Review: KoreaTaste.org

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ZenKimchi recently posted about a new Korea Tourism Organization initiative called www.koreataste.org - as I've done before with other tourism / expat websites, it's time for a review.

The Korean government has a pretty spotty reputation when it comes to websites - a bit ironic considering the technological savvy of both the country and its people. Some websites come out looking great - korea.net is one example - while others initially fell flat on their face. That the latter has improved from when I first reviewed it is hopeful.

The homepage is attractive enough:

Below the fold are several 'recommendations' for restaurants and foods - since this is still a new site, few restaurants and foods have been listed as of this post. That's a shame, since this is the sort of website that I would use as a reference were it more complete.

When looking for a restaurant, being able to find the place is paramount. That goes double if I've traveled some distance to try the specialty promoted online. The map opens in a new window, which to its credit is entirely in English - yet offers no directions whatsoever. Touring Korea? Hope your map skills are up to snuff.

The food section offers the chance to comment on and rate a given food - not a bad idea, if you remember what you had or do it on your mobile device. Recipes are given with very good directions and photos - probably the most helpful part of the site if you're interested in Korean food. My only complaint is that more dishes aren't represented - but again, it's a new site.

I'm not precisely sure what to make of koreataste.org. It seems to have many of the pieces to the puzzle - columns by expert 'foodies', restaurant reviews, recipes, good pictures, passable-to-good English (Japanese is also available), and the standard Web 2.0 'stuff'. The biggest thing working against it - a lack of style / personality - may be because much of the text sounds like it was written by the restaurants themselves. The recipes are nicely written, but the style is missing there as well.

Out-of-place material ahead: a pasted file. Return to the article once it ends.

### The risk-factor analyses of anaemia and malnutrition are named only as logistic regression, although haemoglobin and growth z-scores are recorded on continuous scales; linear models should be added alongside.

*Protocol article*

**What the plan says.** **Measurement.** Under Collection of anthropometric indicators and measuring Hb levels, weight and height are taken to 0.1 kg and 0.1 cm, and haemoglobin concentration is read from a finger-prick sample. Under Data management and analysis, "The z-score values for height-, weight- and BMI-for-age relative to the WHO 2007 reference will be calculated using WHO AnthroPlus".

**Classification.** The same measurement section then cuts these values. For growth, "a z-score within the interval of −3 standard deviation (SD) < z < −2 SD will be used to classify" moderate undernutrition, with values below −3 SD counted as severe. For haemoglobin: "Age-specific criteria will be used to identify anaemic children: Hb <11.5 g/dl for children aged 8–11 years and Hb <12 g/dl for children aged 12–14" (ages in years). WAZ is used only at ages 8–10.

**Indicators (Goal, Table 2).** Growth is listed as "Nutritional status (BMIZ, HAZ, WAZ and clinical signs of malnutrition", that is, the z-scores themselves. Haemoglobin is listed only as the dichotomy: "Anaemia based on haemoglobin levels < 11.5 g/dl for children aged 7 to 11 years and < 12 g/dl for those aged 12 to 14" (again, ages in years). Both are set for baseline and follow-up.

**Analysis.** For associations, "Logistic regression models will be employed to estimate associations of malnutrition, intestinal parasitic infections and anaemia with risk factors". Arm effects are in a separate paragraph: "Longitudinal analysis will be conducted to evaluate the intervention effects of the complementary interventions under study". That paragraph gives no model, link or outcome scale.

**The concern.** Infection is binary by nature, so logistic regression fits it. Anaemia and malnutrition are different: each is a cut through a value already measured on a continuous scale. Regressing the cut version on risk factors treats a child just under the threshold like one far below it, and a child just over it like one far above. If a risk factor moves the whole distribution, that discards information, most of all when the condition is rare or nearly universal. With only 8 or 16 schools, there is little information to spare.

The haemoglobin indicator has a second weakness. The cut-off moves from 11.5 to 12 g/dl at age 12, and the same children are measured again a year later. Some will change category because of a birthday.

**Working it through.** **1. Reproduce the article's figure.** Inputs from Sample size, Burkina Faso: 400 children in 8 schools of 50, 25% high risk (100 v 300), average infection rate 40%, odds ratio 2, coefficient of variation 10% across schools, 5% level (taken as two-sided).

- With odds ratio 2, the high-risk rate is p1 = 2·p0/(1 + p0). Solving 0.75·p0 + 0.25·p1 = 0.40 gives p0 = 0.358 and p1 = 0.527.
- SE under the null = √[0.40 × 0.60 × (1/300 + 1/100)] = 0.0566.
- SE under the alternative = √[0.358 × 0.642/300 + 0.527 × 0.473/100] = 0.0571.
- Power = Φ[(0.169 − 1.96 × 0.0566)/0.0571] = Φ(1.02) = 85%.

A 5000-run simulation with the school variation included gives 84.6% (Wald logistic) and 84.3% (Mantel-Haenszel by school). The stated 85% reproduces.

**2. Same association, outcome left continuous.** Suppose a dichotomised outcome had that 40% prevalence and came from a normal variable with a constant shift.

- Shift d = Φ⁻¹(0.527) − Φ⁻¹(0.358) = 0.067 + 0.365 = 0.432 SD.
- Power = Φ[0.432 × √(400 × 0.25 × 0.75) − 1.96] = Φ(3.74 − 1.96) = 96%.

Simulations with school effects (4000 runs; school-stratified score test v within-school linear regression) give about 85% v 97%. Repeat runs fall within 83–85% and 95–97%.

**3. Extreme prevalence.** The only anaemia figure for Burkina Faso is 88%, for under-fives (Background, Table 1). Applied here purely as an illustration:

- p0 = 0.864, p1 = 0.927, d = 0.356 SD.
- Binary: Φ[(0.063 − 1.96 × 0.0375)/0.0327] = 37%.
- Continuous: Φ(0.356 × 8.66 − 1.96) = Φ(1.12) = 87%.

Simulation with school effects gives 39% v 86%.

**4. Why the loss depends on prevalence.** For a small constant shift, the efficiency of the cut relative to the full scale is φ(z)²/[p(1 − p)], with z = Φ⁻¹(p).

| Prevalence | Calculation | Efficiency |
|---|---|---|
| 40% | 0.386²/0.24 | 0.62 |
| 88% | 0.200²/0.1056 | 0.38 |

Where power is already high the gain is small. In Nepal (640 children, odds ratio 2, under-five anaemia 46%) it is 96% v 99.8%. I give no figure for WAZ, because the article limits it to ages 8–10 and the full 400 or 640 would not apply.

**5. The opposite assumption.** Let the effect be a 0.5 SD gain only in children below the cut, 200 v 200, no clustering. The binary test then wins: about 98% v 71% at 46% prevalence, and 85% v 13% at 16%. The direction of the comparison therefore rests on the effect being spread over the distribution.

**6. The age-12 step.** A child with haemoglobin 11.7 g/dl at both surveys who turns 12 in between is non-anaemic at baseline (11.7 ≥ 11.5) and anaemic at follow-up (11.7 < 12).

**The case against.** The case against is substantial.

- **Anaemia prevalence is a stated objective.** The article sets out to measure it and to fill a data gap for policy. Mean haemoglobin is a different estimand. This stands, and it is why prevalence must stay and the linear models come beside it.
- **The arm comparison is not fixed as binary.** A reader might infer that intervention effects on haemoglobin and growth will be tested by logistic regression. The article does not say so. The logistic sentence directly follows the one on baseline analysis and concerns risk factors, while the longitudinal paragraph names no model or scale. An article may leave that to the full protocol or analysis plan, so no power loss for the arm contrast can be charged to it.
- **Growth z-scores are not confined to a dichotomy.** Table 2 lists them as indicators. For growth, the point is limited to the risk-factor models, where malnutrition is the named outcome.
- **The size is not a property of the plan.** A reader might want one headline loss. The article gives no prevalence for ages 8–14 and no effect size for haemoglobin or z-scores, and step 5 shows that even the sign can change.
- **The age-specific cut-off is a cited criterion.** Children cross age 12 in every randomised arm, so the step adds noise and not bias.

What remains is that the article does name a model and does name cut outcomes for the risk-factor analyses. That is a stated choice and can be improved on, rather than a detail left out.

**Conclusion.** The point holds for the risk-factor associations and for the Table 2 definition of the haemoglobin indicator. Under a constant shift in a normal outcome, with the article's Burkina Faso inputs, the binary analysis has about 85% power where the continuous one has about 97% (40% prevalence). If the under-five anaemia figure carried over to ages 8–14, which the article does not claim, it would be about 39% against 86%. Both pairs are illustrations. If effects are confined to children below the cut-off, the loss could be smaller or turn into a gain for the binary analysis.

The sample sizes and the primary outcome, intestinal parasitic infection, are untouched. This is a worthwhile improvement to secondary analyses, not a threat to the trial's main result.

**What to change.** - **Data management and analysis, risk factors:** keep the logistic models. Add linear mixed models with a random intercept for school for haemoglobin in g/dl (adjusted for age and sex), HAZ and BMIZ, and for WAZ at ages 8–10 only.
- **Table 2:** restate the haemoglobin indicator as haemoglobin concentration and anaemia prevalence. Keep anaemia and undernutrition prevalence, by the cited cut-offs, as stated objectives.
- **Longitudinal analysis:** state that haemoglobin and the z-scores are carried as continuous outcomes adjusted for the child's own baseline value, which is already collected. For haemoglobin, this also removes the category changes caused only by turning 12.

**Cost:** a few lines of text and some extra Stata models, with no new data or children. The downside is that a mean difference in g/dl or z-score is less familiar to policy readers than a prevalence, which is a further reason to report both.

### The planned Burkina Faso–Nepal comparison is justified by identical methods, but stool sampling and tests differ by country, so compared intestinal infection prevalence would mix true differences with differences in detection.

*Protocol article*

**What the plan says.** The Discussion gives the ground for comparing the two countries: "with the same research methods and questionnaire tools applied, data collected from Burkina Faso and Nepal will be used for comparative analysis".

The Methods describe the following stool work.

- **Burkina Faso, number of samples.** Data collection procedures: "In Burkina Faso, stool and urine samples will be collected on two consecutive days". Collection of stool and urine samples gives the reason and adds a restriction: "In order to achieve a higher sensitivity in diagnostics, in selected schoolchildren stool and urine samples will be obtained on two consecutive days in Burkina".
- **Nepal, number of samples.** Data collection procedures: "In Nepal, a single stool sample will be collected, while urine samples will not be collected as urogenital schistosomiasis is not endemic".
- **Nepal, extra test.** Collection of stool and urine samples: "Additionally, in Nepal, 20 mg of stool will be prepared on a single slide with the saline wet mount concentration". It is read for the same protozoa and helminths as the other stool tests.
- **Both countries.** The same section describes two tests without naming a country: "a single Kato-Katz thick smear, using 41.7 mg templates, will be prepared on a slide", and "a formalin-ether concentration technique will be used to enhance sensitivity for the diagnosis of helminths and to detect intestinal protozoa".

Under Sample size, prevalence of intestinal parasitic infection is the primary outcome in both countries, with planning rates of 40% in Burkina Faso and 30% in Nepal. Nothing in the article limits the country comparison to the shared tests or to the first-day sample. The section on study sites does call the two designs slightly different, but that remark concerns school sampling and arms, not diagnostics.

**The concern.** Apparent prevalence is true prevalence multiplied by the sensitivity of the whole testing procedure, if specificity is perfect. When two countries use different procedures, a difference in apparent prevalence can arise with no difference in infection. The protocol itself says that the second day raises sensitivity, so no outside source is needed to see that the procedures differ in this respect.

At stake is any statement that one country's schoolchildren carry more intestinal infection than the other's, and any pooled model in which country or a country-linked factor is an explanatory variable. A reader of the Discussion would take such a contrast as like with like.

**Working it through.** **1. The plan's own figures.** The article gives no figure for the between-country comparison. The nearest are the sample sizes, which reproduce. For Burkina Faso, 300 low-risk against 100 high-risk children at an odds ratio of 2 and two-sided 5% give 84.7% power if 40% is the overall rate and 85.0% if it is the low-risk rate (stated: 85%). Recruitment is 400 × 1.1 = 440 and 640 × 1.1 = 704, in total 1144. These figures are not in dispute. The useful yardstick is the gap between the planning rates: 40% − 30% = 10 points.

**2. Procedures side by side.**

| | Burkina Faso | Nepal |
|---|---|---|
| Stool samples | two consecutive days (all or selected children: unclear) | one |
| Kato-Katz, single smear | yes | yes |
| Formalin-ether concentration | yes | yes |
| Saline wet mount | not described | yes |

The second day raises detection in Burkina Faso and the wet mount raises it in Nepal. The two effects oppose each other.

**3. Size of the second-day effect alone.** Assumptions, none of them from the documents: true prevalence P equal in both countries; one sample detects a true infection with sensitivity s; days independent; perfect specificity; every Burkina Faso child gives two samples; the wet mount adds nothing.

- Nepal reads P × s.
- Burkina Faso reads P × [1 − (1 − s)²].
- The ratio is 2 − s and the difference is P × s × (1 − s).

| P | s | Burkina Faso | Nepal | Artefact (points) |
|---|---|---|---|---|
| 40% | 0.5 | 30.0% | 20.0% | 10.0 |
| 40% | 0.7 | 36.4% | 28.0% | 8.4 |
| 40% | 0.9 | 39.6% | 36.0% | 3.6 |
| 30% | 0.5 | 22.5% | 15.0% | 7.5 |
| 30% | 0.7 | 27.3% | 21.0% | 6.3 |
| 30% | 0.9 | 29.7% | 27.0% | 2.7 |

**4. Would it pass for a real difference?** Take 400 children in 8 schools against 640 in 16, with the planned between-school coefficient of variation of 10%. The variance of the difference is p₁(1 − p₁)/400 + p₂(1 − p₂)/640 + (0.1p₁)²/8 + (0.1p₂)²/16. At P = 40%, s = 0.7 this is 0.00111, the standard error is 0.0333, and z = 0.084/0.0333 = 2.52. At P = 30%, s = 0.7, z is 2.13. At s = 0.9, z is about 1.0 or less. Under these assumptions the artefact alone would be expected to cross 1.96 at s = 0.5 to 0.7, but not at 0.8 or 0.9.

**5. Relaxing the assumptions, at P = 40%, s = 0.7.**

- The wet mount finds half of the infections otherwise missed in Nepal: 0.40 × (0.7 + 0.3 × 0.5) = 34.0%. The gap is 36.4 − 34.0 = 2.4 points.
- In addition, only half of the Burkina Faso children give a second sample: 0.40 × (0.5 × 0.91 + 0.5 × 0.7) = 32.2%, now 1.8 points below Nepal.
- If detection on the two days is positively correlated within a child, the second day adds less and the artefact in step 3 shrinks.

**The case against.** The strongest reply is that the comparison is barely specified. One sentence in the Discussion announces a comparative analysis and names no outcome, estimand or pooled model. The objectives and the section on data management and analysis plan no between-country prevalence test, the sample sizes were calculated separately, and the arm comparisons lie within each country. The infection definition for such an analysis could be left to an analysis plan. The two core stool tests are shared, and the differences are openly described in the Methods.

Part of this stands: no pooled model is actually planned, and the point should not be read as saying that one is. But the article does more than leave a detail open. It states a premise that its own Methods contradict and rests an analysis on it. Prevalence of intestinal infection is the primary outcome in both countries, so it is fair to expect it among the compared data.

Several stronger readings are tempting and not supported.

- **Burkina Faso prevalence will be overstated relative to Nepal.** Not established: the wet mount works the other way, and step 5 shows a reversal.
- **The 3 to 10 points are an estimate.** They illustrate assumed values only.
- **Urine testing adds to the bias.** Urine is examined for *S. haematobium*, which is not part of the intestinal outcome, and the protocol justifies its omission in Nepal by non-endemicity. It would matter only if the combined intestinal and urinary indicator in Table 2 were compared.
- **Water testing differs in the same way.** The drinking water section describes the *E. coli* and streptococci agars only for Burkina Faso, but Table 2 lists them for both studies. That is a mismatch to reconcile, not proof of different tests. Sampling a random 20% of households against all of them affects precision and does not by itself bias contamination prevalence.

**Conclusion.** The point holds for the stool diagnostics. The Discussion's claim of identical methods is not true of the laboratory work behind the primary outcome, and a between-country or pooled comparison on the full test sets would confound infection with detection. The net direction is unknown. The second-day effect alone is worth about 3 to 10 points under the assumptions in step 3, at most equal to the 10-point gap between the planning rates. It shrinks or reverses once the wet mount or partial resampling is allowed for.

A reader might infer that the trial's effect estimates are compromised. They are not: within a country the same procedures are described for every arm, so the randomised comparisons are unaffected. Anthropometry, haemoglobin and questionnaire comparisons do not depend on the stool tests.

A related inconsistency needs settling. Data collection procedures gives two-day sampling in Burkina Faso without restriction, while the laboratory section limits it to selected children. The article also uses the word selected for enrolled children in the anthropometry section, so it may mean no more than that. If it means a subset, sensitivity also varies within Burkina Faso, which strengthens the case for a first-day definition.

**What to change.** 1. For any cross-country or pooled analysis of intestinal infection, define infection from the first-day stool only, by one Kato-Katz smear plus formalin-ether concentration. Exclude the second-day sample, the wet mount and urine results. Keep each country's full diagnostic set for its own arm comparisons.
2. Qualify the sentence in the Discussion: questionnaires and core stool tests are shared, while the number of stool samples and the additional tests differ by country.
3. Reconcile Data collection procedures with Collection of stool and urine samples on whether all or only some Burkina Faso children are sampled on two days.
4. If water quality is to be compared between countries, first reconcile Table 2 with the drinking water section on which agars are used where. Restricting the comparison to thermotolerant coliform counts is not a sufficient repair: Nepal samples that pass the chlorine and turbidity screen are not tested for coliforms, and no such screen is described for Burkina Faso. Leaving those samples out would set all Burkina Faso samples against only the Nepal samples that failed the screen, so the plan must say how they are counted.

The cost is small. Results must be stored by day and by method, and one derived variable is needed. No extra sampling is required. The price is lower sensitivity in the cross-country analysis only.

The other big problem? It's so been done. Seoul Eats started writing about Korean food years ago, as did ZenKimchi. FatManSeoul is still alive and eating quite well; Brian at Kiss My Kimchi does more than a bit of food writing; Chalica over at http://vegetarianinkorea.com/ keeps up the great work for vegetarians. That each of these blogs is essentially a hobby (or at most, a side job) means the Real Thing being done by the KTO should be... well... I dunno, quite a bit better.

By default, not selecting an area shows you all the restaurants within a given category - unfortunately, it has yet to list a single vegetarian restaurant anywhere in Korea. I'll give it some time to develop - it would be nice to see an official government website dedicated to food. This one isn't there yet, but it's a decent start.

Strengths:

  • Well-organized
  • Good English; Japanese available
  • Well-written recipes and columns

Weaknesses:

  • Incomplete (as of this post)
  • No directions to restaurants
  • Missing a sense of style / personality
  • Private / hobby writers have a large head start

Overall grade: C. Bookmark it and come back to it in a month. In the meantime, keep patronizing your favorite blogger(s).



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Creative Commons License © Chris Backe - 2010

This post was originally published on my blog, Chris in South Korea. If you are reading this on another website and there is no linkback or credit given, you are reading an UNAUTHORIZED FEED.



 


 

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